Dr. Bourrier’s research interests include Victorian literature and culture, disability studies, the digital humanities, and women’s writing. Her book, The Measure of Manliness: Disability and Masculinity in mid-Victorian Fiction, has just been published with the University of Michigan Press. Bourrier’s articles have appeared or are forthcoming in journals such as Victorian Literature and Culture and Victorian Studies. She is project director of a digital resource peer-reviewed by NINES, Nineteenth-Century Disability: Cultures and Contexts. She is currently at work on a biography of Dinah Mulock Craik as well as a digital edition of her correspondence. Before coming to the University of Calgary, she was a SSHRC postdoctoral fellow at the University of Western Ontario and has also taught at Boston University.
Dr. Camara completed his doctoral degree in English at the University of California, Los Angeles. His research focuses on intersections between science and literature in the late-nineteenth and early-twentieth century, with an emphasis on the popular genres of horror and science fiction. His work has appeared in the refereed journals Women’s Writing, Horror Studies, Gothic Studies, and O-Zone, and in the edited volume, Monsters and Monstrosity from the Fin de Siècle to the Millennium (2015). His current book project investigates how seminal Weird fictions converse with materialistic science and philosophy in the late Victorian period. Prior to his doctoral work, he spent three years studying the genetics and development of sensory systems in the moon jellyfish, Aurelia aurita.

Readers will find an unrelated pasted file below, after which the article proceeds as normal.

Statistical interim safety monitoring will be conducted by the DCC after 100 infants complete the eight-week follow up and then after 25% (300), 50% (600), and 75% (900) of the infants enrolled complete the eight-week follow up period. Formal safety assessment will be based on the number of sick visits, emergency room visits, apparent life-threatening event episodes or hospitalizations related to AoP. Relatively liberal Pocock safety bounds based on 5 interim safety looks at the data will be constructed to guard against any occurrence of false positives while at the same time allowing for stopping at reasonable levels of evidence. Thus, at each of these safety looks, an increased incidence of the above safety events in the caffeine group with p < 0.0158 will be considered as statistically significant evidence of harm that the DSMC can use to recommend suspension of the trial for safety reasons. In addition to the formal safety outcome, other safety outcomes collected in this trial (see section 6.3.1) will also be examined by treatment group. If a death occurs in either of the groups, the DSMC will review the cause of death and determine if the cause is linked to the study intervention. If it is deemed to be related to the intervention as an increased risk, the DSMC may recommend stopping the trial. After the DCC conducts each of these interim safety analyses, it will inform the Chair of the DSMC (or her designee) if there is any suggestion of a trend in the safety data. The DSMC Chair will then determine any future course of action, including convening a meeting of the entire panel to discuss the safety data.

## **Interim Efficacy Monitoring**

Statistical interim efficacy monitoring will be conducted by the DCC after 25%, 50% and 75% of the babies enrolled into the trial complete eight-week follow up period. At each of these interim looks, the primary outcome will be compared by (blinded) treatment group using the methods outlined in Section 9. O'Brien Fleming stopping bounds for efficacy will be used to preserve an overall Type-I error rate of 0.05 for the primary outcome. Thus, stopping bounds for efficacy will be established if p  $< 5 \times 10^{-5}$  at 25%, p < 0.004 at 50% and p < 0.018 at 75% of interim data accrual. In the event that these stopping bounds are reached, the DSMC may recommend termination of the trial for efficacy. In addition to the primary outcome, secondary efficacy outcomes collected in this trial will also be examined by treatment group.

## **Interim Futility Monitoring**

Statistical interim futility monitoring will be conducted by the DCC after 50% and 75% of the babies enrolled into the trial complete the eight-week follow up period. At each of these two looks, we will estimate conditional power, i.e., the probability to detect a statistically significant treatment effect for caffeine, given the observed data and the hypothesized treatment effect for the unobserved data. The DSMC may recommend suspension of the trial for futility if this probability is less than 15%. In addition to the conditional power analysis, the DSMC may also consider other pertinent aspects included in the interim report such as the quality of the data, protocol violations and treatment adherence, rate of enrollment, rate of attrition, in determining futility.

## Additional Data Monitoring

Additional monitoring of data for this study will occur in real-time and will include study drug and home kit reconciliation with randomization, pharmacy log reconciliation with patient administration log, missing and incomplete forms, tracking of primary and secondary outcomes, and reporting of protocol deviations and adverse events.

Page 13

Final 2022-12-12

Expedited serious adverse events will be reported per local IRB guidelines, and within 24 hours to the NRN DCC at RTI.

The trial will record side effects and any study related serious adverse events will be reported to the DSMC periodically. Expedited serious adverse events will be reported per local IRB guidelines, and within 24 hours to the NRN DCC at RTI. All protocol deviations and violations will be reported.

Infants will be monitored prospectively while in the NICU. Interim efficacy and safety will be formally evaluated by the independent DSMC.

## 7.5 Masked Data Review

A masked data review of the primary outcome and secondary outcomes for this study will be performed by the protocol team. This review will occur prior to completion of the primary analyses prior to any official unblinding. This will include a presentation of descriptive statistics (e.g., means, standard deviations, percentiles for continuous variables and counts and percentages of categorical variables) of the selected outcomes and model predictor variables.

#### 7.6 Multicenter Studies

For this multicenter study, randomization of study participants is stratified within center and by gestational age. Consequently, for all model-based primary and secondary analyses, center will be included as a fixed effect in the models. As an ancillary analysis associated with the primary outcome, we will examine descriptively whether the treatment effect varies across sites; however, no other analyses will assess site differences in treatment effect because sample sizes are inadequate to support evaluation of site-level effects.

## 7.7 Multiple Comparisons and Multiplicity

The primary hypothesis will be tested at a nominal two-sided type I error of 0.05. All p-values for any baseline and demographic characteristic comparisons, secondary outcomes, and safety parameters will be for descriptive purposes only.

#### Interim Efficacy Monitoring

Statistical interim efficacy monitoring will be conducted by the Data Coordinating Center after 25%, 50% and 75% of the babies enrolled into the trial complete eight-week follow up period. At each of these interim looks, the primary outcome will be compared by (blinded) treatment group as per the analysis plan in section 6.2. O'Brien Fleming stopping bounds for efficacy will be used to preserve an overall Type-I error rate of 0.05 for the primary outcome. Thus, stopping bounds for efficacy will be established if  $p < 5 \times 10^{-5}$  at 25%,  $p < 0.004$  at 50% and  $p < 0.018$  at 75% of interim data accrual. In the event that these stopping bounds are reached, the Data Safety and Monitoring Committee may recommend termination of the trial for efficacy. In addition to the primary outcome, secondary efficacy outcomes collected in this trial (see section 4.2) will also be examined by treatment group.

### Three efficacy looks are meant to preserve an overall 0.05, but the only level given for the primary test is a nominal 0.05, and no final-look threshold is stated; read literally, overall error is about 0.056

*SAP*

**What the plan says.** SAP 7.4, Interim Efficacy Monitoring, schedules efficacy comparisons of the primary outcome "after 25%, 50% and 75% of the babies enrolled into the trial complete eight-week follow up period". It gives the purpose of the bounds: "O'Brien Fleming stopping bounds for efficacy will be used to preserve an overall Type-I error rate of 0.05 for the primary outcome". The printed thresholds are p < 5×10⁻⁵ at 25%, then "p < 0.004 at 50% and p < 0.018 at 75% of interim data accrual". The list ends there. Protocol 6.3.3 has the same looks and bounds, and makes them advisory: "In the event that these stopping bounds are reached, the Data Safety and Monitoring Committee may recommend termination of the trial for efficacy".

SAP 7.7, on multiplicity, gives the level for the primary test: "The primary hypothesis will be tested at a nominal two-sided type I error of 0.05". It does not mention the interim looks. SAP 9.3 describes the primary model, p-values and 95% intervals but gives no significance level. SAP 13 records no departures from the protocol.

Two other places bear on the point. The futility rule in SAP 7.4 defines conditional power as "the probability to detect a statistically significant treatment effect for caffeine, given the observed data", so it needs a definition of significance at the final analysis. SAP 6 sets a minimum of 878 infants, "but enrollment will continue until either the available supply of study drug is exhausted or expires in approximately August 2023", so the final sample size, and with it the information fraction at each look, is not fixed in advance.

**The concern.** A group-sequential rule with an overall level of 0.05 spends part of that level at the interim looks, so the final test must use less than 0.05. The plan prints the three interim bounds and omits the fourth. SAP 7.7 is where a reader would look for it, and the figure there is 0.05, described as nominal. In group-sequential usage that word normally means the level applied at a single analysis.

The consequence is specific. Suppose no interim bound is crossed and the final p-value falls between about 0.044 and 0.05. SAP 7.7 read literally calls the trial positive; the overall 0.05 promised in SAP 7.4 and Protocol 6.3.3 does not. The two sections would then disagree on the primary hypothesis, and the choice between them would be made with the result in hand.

Michael Tavel Clarke
Dr. Clarke is the author of These Days of Large Things: The Culture of Size in America, 1865-1930, which explores the American obsession with bigness and its implications for ideas about the body. He has published articles on Victorian material culture, theories of class in the fin-de-siecle, American literary naturalism, representations of Native Americans in late-nineteenth century U.S. culture, American and British modernism, and other topics. He is a co-editor of the journal ARIEL: A Review of International English Literature, which publishes work on postcolonial and globalization studies.
Dr. Forlini’s research and teaching focuses on late Victorian literature and culture, especially fin-de-siècle science, aesthetics, material culture, and the early evolution of science fiction. Her work has appeared in Neo-Victorian Studies, English Literature and Transition, 1880-1920, and Bodies and Things in Nineteenth-Century Literature and Culture (Palgrave), and newer work is forthcoming in Digital Humanities Quarterly, Transactions on Visualization and Computer Graphics, and Like Clockwork: Essays on Steampunk (Minnesota).
Dr. Halpern investigates nineteenth-century American sentimental rhetoric, contemporary pedagogical theories, and the relationship between them. Her book, Sentimental Readers: The Rise, Fall, and Revival of a Disparaged Rhetoric (University of Iowa Press), came out in 2013. She is also co-editor of the journal ARIEL: A Review of International English Literature.
Dr. Sigler’s research interests include British Romanticism and theory. He is the author of Sexual Enjoyment in British Romanticism: Gender and Psychoanalysis, 1753-1835 (McGill-Queen’s UP, 2015). He holds a Ph.D. from the University of Virginia.
Dr. Wiens’ interests in the 19th century relate to Canadian literature of the period, both pre- and post-Confederation. He is also interested in Transatlantic connections during this period, in particular between Great Britain and Canada, and is working on a project that examines Canada in Thomas Hardy’s texts, in particular The Mayor of Casterbridge and some of Hardy’s short fiction.